• At the time you submit an offer through your agent, you should be prepared to provide proof of funds and/or a letter of approval from a lender, along with a photocopy of your earnest money deposit check. Many banks will not process an offer without this information. Please make certain the name, address, phone, and fax of the lending institution are clearly legible on the letter.
  • Most of the banks approving short sales and foreclosures are out of town, in different parts of the country and in different time zones. At best, you will need to wait several days for a response. In some cases, the wait is weeks. Occasionally, you will wait for several months for approval. (Last year, we had a buyer who waited NINE MONTHS for a response!) Some buyers ask us to put a written deadline in their offer. Don’t bother. Most lenders simply ignore such deadlines. The time you’ll wait for a response varies greatly depending on which bank or banks are involved. Also, you should understand that, in many cases, there is not just one lien holder, but several, and that all of these lending institutions must approve a sale. We can’t stress the following enough (so we’ll “shout” it for you): IF YOU HAVE A RIGID TIME DEADLINE BY WHICH YOU NEED TO MOVE, THINK SERIOUSLY BEFORE ENTERING INTO A CONTRACT ON A SHORT SALE OR FORECLOSURE. If you’re trying to take advantage of the $8000 tax credit and need to settle by June, good luck. If you want to be in your new home before your baby is born, good luck. You will have very little control over the timing of the process. No amount of calling these banks, cajoling asset managers, dropping off doughnuts (as one client did), threatening or screaming will speed this process up. We encourage massive doses of patience!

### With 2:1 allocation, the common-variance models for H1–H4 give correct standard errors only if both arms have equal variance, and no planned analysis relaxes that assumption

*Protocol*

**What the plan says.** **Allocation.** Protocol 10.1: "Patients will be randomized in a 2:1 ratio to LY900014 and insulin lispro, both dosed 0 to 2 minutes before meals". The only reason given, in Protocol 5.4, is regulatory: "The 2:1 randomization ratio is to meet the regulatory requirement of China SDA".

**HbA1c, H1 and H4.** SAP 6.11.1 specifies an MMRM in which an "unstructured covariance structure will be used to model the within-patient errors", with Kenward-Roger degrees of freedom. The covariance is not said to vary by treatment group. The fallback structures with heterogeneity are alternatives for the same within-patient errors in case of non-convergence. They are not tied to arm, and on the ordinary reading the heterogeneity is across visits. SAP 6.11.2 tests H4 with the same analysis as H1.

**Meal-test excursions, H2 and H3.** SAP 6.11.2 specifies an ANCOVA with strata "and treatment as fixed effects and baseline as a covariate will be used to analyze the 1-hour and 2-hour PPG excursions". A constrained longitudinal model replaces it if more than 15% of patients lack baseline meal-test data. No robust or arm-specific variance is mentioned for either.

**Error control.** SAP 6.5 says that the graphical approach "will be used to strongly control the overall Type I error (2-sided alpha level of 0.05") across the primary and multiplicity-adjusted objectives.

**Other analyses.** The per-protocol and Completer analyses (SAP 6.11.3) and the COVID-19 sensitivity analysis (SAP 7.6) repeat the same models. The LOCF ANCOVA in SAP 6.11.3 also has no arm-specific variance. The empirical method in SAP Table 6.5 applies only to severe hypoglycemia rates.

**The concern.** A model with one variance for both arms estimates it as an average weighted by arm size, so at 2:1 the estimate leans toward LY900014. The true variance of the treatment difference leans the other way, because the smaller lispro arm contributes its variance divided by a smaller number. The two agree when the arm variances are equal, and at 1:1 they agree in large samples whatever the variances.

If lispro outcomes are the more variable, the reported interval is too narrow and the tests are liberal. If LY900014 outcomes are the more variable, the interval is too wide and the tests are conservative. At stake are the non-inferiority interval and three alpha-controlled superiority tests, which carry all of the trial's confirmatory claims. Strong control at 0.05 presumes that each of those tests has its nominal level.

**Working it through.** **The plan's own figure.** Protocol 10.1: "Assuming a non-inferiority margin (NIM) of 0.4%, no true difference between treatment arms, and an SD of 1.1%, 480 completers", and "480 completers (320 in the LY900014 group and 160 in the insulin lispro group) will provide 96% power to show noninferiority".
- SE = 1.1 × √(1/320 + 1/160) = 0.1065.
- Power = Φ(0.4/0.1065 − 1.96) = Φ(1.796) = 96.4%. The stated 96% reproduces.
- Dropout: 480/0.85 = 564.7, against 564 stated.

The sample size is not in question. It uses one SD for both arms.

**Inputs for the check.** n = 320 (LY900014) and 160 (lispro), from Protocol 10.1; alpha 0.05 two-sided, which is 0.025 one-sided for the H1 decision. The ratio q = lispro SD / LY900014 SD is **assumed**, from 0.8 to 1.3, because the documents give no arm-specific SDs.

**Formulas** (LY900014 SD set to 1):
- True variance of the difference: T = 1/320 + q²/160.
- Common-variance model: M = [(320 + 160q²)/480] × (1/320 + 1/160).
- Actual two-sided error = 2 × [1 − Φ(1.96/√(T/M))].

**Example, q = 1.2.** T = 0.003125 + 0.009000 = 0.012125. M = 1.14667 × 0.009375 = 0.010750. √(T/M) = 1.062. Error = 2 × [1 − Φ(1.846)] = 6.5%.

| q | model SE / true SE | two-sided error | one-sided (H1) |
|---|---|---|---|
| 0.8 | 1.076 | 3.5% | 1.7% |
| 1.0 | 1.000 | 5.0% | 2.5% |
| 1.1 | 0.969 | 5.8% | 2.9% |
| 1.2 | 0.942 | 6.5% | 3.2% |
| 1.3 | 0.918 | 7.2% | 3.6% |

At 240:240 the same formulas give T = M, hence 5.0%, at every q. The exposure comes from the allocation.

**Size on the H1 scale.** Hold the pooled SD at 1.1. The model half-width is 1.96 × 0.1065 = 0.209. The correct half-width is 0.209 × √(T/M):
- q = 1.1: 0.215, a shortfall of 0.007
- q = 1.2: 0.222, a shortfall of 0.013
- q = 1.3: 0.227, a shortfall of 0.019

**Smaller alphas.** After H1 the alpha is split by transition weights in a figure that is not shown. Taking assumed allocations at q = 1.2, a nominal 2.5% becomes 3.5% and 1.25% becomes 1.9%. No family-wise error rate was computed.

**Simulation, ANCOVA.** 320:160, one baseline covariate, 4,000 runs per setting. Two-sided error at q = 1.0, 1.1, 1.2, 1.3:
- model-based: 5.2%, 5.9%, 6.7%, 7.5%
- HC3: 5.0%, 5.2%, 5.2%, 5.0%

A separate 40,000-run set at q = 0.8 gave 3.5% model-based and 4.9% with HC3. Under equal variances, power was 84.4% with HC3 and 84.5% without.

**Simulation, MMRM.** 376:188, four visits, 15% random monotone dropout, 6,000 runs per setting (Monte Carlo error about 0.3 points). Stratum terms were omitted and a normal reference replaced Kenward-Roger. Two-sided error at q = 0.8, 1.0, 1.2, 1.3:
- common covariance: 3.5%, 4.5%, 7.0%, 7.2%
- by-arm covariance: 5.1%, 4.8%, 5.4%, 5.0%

• Although it is counter to anything you have ever been told, many banks do in fact negotiate verbally. Be prepared to hear that your offer is accepted but you may receive no accompanying paperwork whatsoever. It can be days or weeks before you will see anything in writing. This can be a tense time. (Additionally, banks almost never accept offers contingent upon the sale or settlement of another property. Expect such offers to be rejected or ignored entirely.) You and your agent may feel frustrated by the absence of responses/information. This is nearly always a function of the bank(s)’ procedures and is not an excuse to abuse either your agent or the listing agent!
  • Settlement and title issues DO occur with short-sale and foreclosure properties. These can delay any time frame. We advise you to have a back-up plan if settlement does not occur according to the schedule in the contract.

While this list is by no means exhaustive, we hope that it gives you a glimpse of what the process of buying a short sale or foreclosure. Like we said, these properties can be good deals, but only you can decide if you have the temperament to make it through the process!

See other articles related to: short sales, foreclosure, dclofts

This article originally published at http://dc.urbanturf.com/articles/blog/the_truth_about_foreclosures_and_short_sales/1823

2 Comments

  1. stephanie said at 10:02 am on Monday March 1, 2010:

    This is definitely the experience I had with the short sale process.  It took about 5 months from the time I put the offer on my place to settlement.  I had to extend my settlement date 3 times.  The bank only gave me a written contract after my mortgage company told them they wouldn’t give me a loan until it was provided.  It was a stressful, long process and I would not recommend it unless you have a lot of time, patience, and a back up plan.

  1. Karen said at 12:41 pm on Thursday April 22, 2010:

    A purchase of real estate is a great investment, you need to make sure that you really want to buy and that will be able to repay the debt.